Embrace the Zen of Coffee at The Omakase Experience at Cokuun

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Tokyo offers some unique and exciting coffee experiences, including the exclusive coffee omakase at Cokuun, which I had the pleasure of attending.

BY TANYA NANETTI
SENIOR ONLINE CORRESPONDENT

Photos by Tanya Nanetti

When making note of all the cafés I wanted to visit in Tokyo, one place jumped to the top of my bucket list: Cokuun and its renowned coffee omakase. Cokuun is accessible only by reservation, with a secret location revealed only once the reservation is confirmed, and a maximum capacity of four people per experience. It was a mystery I wanted to explore.

The entrance to Cokuun, which keeps its location a secret before your reservation.

At Cokuun

Once I reached Cokuun’s secret location a bit early, I was greeted by Miki Suzuki, three-time Japan Barista Champion and our barista and host for the day. The small, dimly lit space was a quiet room; the only sound was a single drop that kept falling into a square basin, reflecting a beautiful effect in the nearby wall.

I had not yet entered the bar proper, and already I felt as if I had entered a zen garden.

Once the other guests had arrived, it was time for the omakase experience to begin. Shoes removed, we walked a short path to the entrance of the coffee room, a black cocoon that Miki explained was built to resemble a classic Japanese teahouse in every aspect, starting with the small entrance door traditionally built for participants to bow and show respect upon entering the space.

Cokuun’s omakase menu.

What Is Omakase?

After we took our seats and briefly introduced ourselves, the omakase began with a brief explanation from Miki about what to expect.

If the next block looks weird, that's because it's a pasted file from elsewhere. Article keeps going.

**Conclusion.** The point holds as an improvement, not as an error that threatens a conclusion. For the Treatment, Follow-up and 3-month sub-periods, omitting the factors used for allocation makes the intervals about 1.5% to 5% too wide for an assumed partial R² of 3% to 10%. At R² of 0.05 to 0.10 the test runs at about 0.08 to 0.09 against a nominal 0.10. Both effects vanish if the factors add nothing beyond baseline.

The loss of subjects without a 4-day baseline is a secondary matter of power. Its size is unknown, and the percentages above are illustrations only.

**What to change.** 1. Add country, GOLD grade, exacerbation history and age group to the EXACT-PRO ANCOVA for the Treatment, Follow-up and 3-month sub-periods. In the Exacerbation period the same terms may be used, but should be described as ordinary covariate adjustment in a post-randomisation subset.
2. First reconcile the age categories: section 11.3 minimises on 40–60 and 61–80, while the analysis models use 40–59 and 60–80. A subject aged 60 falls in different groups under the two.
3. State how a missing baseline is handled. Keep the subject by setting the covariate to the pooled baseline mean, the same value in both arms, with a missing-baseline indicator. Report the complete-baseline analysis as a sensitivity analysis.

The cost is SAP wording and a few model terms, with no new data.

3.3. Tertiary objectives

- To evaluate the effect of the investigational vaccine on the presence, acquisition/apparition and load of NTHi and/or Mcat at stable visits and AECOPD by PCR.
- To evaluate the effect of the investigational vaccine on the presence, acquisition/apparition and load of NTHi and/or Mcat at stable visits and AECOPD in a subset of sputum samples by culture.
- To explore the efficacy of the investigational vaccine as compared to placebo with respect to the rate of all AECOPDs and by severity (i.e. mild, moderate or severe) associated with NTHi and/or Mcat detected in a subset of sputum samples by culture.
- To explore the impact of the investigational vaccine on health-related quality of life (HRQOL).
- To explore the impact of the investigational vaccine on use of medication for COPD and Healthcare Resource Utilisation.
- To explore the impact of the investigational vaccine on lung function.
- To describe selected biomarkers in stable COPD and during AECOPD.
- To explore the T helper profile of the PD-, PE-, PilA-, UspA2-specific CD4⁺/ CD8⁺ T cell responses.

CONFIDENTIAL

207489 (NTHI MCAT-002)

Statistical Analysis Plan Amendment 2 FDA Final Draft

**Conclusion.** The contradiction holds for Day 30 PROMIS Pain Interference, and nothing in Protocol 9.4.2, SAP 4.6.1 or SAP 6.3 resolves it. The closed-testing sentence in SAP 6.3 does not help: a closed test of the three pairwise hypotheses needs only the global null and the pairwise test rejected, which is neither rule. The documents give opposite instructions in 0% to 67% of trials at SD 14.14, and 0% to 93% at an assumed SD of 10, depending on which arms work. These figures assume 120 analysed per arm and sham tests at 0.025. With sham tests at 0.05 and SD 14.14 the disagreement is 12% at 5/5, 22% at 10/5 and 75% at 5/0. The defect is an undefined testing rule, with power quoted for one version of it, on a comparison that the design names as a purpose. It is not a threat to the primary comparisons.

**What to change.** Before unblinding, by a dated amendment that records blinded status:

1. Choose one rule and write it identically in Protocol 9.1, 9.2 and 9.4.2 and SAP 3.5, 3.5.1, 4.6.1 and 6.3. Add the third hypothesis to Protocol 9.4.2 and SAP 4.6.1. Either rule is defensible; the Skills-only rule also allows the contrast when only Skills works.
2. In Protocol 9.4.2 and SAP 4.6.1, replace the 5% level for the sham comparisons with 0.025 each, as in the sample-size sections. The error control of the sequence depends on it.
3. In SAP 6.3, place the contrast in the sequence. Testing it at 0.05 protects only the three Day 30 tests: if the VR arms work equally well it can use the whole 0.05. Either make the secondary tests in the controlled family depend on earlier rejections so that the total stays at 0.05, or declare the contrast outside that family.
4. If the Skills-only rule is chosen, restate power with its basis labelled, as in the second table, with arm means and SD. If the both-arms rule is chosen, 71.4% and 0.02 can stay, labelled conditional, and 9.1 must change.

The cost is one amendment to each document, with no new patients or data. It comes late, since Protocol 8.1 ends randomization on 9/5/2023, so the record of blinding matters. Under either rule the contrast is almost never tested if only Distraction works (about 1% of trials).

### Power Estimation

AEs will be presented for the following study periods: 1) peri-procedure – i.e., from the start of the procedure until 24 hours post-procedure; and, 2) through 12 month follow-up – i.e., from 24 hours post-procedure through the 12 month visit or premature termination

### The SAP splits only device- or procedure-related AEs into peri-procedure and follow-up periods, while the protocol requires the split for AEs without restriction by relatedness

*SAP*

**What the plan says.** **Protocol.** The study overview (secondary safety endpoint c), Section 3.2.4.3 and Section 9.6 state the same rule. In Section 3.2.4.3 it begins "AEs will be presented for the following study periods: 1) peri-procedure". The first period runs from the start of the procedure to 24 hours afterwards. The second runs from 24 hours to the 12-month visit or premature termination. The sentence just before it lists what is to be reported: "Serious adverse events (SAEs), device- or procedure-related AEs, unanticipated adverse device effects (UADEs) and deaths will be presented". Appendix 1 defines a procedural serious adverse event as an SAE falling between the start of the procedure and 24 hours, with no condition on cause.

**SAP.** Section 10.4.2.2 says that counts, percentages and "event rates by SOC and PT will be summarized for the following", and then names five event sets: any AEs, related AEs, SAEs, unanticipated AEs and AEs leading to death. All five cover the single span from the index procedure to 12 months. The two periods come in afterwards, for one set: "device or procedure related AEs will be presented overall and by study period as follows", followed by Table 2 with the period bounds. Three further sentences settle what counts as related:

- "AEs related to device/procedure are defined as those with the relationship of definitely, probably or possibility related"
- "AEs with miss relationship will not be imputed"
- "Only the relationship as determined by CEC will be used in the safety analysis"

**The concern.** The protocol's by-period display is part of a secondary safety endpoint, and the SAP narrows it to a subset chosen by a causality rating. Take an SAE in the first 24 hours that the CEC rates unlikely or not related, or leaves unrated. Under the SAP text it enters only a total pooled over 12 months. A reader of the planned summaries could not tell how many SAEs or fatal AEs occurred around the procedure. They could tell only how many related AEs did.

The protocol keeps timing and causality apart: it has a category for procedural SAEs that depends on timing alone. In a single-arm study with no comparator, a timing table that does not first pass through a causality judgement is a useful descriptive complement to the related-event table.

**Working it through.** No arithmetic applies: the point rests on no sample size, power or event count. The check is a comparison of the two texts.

“We call our style coffee omakase,“ Miki said. “Omakase in Japanese means ’leave it up to you,’ and typically refers to a chef’s selection of dishes using the freshest ingredients available. In the field of coffee, Omakase embodies a ’fine dining experience of serving specialty coffee.’ In this case, the barista takes on the role of chef, selecting the best coffees to create an experience tailored to the guest. We want to enhance the specialty-coffee experience and create a platform where experienced baristas can showcase their expertise like celebrity chefs.“

Coffee and Water Sources

Based on the menu, I could already expect an exciting experience, consisting of five different coffee courses (plus a sweet interlude). All would be prepared using the same exclusive house-roasted coffee produced by Jamison Savage. Miki explained that the coffee comes from the Iris Estate (1,600-1,900 masl), one of the highest-elevation farms in Panama. There, coffee grows very slowly because of climate conditions. The farm produces small, highly selective micro-lots.

Before starting the omakase, Miki made one last point about the other most important ingredient in any brewed coffee: water. At Cokuun, the water chosen for brewing—the best they found after months of testing—has a ppm of about 100. It comes from the Fukushima area and is traditionally used for sake production (and is indeed sold in a beautiful traditional sake bottle). We tasted a full glass to feel its purity and were ready to begin.

Miki prepares a coffee course of mocktails.

Courses 1 & 2: Sangria and Pourover

The first course was an alcohol-free coffee sangria served warm to combat the unexpected cold. Homemade sangria syrup with fruit and spices mixed with concentrated coffee for a comforting drink. It reminded me of the fruity punches of my teenage years.